Despite the band's performance ethos, where the ability to replicate the album in a live setting is a necessity, Rush has never shyed away from throwing a curveball at their audience. 2112 has Tears, Permanent Waves has Different Strings, and Hold Your Fire has Tai Shan. The high point of Test For Echo is the curveball: Resist. Rush has, over the years, wandered high and low through epic pieces, reggae-flavored composition, funk syncopation, country twanginess, even a whack at rap. A Celtic-flavored ballad-waltz featuring a hammered dulcimer and a line pilfered from Oscar Wilde, however, is a new addition to the Rush canon. Pulled off with surprising aplomb, Resist is deep, meaningful, and majestic, a sharp left turn on the most direct album the band has made since their Peart-less debut. Producer Peter Collins pokes his head into the proceedings most noticeably here, where the combination of the aforementioned hammered dulcimer, Lifeson's stately guitar, and Lee's massive bass helps the song sound rich without sounding cluttered. Resist shows that the band is still willing to experiment, and, more importantly, that they're able to pull it off -- this time in spades, with a piece that comprises the emotional center of the album.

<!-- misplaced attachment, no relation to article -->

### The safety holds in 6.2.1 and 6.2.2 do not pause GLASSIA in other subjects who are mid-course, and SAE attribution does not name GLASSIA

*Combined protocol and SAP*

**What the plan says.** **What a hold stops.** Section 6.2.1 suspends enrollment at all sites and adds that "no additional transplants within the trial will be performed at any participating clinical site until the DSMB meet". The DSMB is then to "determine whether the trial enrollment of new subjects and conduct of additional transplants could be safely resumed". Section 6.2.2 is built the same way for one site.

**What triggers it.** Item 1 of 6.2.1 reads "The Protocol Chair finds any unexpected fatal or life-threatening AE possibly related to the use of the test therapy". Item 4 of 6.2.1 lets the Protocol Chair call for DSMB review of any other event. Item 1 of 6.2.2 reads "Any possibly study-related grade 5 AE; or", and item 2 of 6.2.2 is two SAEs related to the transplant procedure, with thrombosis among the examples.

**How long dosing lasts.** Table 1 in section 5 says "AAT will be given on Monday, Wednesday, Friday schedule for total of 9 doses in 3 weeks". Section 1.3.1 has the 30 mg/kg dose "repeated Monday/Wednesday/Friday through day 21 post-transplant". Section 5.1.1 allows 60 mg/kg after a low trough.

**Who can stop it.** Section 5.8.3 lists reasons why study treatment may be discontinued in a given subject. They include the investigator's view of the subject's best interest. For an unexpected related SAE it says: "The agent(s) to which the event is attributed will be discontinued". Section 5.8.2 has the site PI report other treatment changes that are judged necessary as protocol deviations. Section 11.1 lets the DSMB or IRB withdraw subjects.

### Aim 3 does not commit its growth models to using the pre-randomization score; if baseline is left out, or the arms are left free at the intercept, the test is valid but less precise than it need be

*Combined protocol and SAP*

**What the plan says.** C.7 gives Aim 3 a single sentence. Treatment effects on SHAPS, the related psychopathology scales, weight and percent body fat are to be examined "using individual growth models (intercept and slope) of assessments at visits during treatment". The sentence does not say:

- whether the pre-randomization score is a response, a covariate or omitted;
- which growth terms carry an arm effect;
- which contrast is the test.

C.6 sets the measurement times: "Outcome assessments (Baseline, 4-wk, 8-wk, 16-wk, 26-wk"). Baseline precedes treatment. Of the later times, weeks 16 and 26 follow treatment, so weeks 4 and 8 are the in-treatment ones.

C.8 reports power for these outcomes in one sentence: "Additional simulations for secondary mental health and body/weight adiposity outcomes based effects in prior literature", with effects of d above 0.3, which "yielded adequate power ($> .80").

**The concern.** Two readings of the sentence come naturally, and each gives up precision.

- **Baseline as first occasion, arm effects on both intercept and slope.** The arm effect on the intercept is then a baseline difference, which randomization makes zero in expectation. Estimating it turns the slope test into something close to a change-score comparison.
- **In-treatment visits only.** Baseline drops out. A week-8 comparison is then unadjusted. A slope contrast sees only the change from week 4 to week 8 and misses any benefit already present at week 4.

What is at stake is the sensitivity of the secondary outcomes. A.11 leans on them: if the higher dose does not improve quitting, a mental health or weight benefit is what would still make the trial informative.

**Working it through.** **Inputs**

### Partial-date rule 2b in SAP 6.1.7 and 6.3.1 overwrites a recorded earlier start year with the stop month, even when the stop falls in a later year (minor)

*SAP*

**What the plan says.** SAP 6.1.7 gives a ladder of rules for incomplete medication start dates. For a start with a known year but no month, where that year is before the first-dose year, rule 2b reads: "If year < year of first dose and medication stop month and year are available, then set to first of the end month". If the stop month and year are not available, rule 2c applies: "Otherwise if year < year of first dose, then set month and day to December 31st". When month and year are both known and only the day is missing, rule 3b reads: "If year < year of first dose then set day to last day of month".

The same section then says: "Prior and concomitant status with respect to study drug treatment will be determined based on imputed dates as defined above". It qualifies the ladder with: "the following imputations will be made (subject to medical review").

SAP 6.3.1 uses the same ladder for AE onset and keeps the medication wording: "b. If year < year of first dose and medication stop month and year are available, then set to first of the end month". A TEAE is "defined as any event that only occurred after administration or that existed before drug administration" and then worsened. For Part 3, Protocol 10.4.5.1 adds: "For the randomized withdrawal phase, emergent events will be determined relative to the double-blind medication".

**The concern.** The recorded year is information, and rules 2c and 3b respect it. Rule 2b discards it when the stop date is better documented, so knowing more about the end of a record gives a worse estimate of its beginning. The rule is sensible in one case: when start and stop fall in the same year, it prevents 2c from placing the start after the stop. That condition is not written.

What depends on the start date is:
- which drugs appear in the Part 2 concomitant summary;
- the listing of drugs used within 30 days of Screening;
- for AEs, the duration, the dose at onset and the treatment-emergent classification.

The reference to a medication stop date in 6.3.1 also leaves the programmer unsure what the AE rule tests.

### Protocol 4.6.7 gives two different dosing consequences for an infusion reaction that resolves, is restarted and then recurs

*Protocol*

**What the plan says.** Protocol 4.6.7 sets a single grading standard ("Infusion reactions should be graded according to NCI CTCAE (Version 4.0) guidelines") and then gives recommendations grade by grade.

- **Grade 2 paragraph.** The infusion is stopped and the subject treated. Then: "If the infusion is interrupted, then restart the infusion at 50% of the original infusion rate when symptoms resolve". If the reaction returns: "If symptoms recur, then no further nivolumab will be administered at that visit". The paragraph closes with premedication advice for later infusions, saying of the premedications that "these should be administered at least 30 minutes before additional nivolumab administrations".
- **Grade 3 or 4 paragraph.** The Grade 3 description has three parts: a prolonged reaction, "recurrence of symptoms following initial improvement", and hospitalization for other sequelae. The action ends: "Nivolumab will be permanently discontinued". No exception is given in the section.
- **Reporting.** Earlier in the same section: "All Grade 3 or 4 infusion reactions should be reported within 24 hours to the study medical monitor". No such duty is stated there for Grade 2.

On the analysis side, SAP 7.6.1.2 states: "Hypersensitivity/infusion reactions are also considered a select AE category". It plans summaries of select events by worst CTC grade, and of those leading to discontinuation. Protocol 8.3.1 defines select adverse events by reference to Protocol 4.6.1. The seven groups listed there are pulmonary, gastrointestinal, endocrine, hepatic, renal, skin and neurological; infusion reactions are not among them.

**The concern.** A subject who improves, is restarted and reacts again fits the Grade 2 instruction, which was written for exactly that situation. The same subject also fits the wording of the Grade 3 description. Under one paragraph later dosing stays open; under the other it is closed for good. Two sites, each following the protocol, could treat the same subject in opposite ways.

In 1975, Rush released its second album, Fly By Night, a record which featured a new drummer, a new style of composition, a new lyric orientation, and a new production style. While the album was only a commerical success in retrospect, after the band had cracked the commercial nut with the classic 2112, it set the tone for the trio's career, serving notice that Rush is a band for whom reinvention is of the highest priority. Twenty-two years later, reinvention is still very much on the front burner for the band, having virtually defined the term for the rest of the rock world. On Test For Echo, Rush combines the sprit of reinvention with the more aggressive, power trio-oriented music they've polished over the last three albums, bringing perhaps their most boisterous writing ever into a political, immediate world. While this seems a musical nonsequitur from the band that wrote By-Tor and the Snow Dog, Test For Echo is an amazing, uplifting, and emotional album -- the best album I've heard since...Counterparts.